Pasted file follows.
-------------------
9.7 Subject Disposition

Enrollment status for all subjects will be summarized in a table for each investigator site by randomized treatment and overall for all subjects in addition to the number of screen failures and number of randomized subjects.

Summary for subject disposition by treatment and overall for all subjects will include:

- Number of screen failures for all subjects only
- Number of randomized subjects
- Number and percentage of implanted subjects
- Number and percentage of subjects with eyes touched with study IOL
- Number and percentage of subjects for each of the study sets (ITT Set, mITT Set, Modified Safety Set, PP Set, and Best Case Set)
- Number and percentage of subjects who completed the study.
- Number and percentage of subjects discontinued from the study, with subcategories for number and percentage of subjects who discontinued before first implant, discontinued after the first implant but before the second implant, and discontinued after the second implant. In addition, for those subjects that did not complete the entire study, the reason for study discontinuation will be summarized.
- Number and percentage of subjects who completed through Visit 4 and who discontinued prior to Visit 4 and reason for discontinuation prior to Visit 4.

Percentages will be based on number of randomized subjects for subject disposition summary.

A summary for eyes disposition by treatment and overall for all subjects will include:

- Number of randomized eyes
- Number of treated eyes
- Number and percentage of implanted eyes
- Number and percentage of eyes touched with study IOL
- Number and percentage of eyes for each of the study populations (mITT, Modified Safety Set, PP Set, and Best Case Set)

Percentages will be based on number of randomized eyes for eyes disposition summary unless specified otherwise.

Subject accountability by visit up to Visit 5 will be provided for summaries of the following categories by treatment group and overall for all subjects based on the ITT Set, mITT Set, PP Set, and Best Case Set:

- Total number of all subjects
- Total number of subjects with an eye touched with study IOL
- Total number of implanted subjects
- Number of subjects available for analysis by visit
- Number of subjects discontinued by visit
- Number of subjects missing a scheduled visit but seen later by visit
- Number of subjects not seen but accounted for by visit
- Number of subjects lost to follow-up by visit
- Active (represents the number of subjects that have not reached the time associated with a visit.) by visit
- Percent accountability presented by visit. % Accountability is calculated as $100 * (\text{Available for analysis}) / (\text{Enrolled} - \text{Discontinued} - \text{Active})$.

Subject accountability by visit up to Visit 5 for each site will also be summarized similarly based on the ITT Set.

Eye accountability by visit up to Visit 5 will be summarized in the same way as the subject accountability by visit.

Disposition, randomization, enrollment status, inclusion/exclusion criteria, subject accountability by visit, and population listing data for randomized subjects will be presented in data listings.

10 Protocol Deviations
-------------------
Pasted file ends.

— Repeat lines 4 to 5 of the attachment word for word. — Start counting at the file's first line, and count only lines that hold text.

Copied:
- Number of screen failures for all subjects only
- Number of randomized subjects